What is notable about the example of Anti is that the situation against which it protests is a challenge to rave itself. The Criminal Justice Act, for all its sloppy wording, intended to prohibit open-air dance parties. It made sense, then, that the associated music should have had something to say about it. Rupa Huq notes that "rave had never in its wildest… dreams come to dabble in what we have come conventionally to recognise as politics until the Criminal Justice Bill" (1999: 16). This "dabbling" represents not a (conventional) politicisation of rave itself, but rather the use of rave to a political end. The distinction might at first appear trivial but it is this resistance to becoming a point on the political spectrum that allows rave its continued utility as a political vehicle. The overt political voices that rave supplied in the period surrounding the Act were only necessary because the culture's performativity had not been a clear enough means of communication for the mass media to decode. "Rave has always been seen as primarily hedonistic, and this is reflected in its politics," suggests Huq (1999: 24). "In the face of the Bill/Act the continuation of free parties has become highly charged political rhetoric in itself" (Huq 1999: 25). The notion that these EDMCs are performative is not uncomplicated, and requires a great deal more work than can be undertaken here, but I would suggest that we begin by identifying rave as a communication: not communication by an artist to a listener, but communication by a culture regarding itself. In being its own object, rave culture itself says "rave sounds like this" or "rave makes you feel like this" or, more generally, "rave is". A rave party, or a dance record, immediately communicates its own existence to those who experience it. Where this existence is challenged, the immediate communication "rave is" becomes "rave still is".8
Anti's protest, then, is its very existence. The letters "AeP" are all that is printed on the front cover; on the sleeve's sticker, they are decoded as "Agigate. educate. Protest."9 The verbs are imperative but self-directed, like the Dalek chant of "Exterminate!" throughout Doctor Who: the pervasive "rave is" is attached to "AeP" such that rave is redefined in the case of this particular record as an act of agitation, education and protest, and the record automatically passes into the realm of these concepts by virtue of their having been stated. The first two tracks, "Lost" and "Djarum", are identified as the "repetitive beats" targeted by the Act.10 Their very existence (at least insofar as music has to be played to exist) breaks the law - a peaceful protest, although raves are not actually "peaceful". The power of this gesture lies precisely in the fact that rave itself, and not its authorship, is the subject of the protest: authors have to do in order to break the law, whereas this music can simply be. In communicating "rave is protest", Anti protests.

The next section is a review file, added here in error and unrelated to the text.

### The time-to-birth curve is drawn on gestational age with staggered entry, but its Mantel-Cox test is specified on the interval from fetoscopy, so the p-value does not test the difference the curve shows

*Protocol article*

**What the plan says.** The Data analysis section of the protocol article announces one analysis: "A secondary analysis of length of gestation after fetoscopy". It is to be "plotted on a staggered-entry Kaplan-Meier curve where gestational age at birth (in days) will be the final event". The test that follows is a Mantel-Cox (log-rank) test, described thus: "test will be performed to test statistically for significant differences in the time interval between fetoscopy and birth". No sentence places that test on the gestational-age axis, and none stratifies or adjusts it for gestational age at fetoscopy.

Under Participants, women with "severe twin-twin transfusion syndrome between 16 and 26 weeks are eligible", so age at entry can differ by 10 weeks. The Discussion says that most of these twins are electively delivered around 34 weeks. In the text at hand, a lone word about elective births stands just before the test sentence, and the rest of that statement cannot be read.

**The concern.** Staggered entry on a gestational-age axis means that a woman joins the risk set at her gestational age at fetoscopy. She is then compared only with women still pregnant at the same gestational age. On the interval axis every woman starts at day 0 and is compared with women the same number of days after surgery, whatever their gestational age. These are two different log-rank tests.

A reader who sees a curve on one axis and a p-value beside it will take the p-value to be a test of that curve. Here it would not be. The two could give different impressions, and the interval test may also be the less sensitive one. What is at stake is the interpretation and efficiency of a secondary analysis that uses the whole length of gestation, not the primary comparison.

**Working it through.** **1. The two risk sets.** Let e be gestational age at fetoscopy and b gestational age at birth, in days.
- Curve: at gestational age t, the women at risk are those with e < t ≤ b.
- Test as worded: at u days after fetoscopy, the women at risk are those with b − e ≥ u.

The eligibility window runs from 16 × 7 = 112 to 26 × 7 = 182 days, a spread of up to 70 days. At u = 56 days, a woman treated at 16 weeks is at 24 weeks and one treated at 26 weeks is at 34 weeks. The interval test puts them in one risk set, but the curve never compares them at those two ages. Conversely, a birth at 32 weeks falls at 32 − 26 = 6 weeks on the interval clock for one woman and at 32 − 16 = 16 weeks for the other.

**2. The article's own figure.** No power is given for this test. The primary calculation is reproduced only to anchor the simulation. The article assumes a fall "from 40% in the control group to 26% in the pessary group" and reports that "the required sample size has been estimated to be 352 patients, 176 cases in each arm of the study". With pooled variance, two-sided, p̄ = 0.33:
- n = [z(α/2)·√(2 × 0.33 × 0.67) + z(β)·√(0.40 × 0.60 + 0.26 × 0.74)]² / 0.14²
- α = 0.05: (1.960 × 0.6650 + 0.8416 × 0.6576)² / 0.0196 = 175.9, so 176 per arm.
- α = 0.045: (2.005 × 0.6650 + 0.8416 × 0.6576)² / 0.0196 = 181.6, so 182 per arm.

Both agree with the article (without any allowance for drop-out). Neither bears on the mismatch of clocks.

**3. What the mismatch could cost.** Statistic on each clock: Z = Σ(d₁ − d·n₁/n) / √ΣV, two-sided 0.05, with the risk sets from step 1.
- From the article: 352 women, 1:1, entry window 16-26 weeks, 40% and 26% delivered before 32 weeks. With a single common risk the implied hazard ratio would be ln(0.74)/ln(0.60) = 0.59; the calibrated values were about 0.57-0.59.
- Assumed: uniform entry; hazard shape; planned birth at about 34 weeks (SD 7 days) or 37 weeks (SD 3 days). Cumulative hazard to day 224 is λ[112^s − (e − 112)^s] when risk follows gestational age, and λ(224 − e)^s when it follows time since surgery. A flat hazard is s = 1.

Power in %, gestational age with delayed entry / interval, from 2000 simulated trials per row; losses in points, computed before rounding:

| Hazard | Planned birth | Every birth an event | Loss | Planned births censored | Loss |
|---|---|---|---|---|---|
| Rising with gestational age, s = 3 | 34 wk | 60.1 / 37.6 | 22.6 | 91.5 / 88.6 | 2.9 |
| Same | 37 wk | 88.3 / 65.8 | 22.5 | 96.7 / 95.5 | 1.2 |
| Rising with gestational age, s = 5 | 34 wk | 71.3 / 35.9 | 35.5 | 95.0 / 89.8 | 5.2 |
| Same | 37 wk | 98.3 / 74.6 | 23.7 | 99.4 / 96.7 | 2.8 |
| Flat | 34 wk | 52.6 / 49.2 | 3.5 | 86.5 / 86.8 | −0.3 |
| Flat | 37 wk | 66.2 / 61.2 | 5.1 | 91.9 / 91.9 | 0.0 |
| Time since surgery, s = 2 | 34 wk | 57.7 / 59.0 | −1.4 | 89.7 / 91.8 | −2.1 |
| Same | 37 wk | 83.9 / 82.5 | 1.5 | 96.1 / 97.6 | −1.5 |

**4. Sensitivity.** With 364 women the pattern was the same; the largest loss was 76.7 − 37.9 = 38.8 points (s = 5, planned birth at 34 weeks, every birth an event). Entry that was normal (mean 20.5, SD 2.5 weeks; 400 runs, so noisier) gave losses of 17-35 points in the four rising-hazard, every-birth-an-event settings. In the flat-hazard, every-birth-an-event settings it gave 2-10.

In this case, the fact that rave communicates its protest "in itself" leaves its audience unaffected: the raver-subject is not drawn into the statement. Illegality does not necessarily politicise the very rave experience - Rietveld notes that "losing one's ego to relentless machine rhythms… does not seem to create a strong counter-political force" (1998: 259) - but is sufficient to enable it to be read politically. Even after it is placed into the political spectrum, it fails to be bound there. It can be used but never used up.
Autechre's commentary reflects this. "Autechre is politically non-aligned," read the Anti sleevenotes. "This is about personal freedom". The suggestion here is not that Sean Booth and Rob Brown have no political leanings. Rather, Anti asserts that Autechre as an artistic vehicle cannot be politically aligned because EDMCs are multiple and the music is constantly anonymised, reclaimed and reinscribed. Electronic dance music, suggests Anti, does not and cannot adhere to a party political manifesto.